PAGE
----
GF Machining Solutions offers the Microlution MLDS, the next generation in femtosecond laser processing systems. The dual-station/dual-part laser machining center provides extremely high laser “on time” via measurement and
loading functions performed as parallel processes alongside machining operations.
Configured as a hybrid platform with high-speed milling spindles, the MLDS further boosts overall productivity while simplifying and expanding a shop’s part-processing potential. As a hybrid configuration, the MLDS removes the bulk of material mechanically and finishes parts with femtosecond laser quality. This dual functionality can significantly reduce total part cycle time.
The MLDS features dual tilt/rotary part tables. On each table, the machine can perform either 5-axis conventional milling or 5-axis femtosecond laser machining. Pick-and-place automation moves workpieces in and out of the
machine and allows for continuous as well as lights-out operations.
Designed as an economical micron-scale machining system, the MLDS is optimized for microscale holemaking and fine cutting without the creation of heat-affected zones in workpieces. The combination of quick axial acceleration,
exceptional stability, precise part handling and motion control with integrated part characterization and measurement delivers ultraprecise machining with high accuracy, speed and quality.
Related Glossary Terms
- conventional milling ( up milling)
conventional milling ( up milling)
Cutter rotation is opposite that of the feed at the point of contact. Chips are cut at minimal thickness at the initial engagement of the cutter’s teeth with the workpiece and increase to a maximum thickness at the end of engagement. See climb milling.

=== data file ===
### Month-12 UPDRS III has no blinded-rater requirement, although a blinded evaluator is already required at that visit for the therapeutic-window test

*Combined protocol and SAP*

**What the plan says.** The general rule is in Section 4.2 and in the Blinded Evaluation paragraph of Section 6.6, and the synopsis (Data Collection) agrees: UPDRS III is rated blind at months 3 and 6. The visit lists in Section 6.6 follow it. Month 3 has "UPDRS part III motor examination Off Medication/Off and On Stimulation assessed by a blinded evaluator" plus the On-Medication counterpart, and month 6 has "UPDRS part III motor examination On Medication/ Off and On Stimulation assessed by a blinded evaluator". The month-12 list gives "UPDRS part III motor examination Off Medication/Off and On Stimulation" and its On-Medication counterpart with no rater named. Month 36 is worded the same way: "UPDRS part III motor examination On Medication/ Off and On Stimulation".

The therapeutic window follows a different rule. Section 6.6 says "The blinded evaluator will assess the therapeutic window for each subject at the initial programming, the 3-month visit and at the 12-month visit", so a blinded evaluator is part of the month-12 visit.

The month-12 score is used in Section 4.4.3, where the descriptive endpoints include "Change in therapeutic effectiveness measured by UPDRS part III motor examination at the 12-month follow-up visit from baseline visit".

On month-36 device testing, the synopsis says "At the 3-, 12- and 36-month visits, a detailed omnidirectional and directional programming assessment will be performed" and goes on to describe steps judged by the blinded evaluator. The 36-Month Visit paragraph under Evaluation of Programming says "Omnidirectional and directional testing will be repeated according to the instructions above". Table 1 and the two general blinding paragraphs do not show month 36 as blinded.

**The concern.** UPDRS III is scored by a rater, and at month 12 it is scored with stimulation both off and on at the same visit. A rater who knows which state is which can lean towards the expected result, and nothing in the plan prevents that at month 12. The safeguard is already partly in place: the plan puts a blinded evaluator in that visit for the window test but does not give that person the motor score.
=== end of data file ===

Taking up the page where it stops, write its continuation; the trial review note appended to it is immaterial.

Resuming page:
- gang cutting ( milling)
gang cutting ( milling)
Machining with several cutters mounted on a single arbor, generally for simultaneous cutting.
- laser machining
Intensified, pulsed beams of light generated by lasers—typically carbon dioxide or neodium-doped yttrium aluminum garnet (Nd:YAG)—that drill, weld, engrave, mark, slit and caseharden. Usually under CNC, often at both high cutting rates (100 linear in./sec.) and high power (5kW or more). Lasers also are used in conjunction with in-process quality-control monitoring systems allowing measuring accuracies of 0.00001".
- machining center
CNC machine tool capable of drilling, reaming, tapping, milling and boring. Normally comes with an automatic toolchanger. See automatic toolchanger.
Machining operation in which metal or other material is removed by applying power to a rotating cutter. In vertical milling, the cutting tool is mounted vertically on the spindle. In horizontal milling, the cutting tool is mounted horizontally, either directly on the spindle or on an arbor. Horizontal milling is further broken down into conventional milling, where the cutter rotates opposite the direction of feed, or “up” into the workpiece; and climb milling, where the cutter rotates in the direction of feed, or “down” into the workpiece. Milling operations include plane or surface milling, endmilling, facemilling, angle milling, form milling and profiling.
Strip or block of precision-ground stock used to elevate a workpiece, while keeping it parallel to the worktable, to prevent cutter/table contact.